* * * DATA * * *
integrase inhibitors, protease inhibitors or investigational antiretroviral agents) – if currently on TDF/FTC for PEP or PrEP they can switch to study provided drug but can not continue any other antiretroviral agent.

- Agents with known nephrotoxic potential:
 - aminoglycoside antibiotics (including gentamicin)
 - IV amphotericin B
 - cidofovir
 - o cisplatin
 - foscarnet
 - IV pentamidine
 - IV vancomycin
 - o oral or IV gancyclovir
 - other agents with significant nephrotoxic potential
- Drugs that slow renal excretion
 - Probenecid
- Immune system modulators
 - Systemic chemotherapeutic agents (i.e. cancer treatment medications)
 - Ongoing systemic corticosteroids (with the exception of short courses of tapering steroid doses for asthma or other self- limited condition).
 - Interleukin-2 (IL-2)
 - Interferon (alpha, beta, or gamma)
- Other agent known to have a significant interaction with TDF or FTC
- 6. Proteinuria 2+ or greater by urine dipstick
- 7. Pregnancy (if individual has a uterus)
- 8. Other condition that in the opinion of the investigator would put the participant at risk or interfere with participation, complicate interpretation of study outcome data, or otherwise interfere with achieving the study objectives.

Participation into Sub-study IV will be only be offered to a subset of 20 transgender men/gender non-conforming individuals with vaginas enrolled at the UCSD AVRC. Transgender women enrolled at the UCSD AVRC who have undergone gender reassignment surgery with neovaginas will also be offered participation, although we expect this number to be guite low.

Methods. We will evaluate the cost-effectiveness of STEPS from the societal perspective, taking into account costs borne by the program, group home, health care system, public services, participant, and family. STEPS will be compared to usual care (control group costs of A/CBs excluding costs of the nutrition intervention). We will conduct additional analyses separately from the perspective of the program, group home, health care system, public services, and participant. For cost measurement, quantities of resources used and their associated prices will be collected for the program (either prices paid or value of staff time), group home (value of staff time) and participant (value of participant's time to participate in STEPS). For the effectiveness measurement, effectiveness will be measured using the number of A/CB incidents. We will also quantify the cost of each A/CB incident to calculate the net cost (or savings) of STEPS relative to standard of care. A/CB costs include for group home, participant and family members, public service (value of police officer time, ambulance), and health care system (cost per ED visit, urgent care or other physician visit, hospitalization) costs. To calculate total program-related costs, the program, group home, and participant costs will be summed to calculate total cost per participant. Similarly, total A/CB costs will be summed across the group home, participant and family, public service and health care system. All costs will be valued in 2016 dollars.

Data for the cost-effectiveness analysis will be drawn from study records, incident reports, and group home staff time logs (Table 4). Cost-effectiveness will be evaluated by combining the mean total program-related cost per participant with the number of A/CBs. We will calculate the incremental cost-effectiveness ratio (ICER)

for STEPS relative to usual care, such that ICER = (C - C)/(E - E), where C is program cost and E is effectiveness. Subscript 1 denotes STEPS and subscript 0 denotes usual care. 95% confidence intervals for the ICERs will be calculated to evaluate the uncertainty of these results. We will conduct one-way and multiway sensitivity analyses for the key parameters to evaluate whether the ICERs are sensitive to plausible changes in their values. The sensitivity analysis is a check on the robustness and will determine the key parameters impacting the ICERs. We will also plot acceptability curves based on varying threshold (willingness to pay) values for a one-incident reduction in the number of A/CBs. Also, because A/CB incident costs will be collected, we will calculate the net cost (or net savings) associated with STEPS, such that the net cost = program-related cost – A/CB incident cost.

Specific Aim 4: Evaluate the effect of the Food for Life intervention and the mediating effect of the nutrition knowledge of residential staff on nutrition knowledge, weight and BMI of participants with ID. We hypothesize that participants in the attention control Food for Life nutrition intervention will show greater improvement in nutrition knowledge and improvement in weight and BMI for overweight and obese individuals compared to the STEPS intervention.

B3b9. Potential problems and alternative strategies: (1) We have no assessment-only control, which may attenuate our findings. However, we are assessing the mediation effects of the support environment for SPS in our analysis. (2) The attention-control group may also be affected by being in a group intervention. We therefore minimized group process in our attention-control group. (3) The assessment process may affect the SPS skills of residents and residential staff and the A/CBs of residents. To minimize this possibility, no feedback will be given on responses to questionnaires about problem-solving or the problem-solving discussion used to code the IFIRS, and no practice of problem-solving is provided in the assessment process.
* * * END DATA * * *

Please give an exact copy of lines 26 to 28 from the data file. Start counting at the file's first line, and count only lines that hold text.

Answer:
for STEPS relative to usual care, such that ICER = (C - C)/(E - E), where C is program cost and E is effectiveness. Subscript 1 denotes STEPS and subscript 0 denotes usual care. 95% confidence intervals for the ICERs will be calculated to evaluate the uncertainty of these results. We will conduct one-way and multiway sensitivity analyses for the key parameters to evaluate whether the ICERs are sensitive to plausible changes in their values. The sensitivity analysis is a check on the robustness and will determine the key parameters impacting the ICERs. We will also plot acceptability curves based on varying threshold (willingness to pay) values for a one-incident reduction in the number of A/CBs. Also, because A/CB incident costs will be collected, we will calculate the net cost (or net savings) associated with STEPS, such that the net cost = program-related cost – A/CB incident cost.

Specific Aim 4: Evaluate the effect of the Food for Life intervention and the mediating effect of the nutrition knowledge of residential staff on nutrition knowledge, weight and BMI of participants with ID. We hypothesize that participants in the attention control Food for Life nutrition intervention will show greater improvement in nutrition knowledge and improvement in weight and BMI for overweight and obese individuals compared to the STEPS intervention.

B3b9. Potential problems and alternative strategies: (1) We have no assessment-only control, which may attenuate our findings. However, we are assessing the mediation effects of the support environment for SPS in our analysis. (2) The attention-control group may also be affected by being in a group intervention. We therefore minimized group process in our attention-control group. (3) The assessment process may affect the SPS skills of residents and residential staff and the A/CBs of residents. To minimize this possibility, no feedback will be given on responses to questionnaires about problem-solving or the problem-solving discussion used to code the IFIRS, and no practice of problem-solving is provided in the assessment process.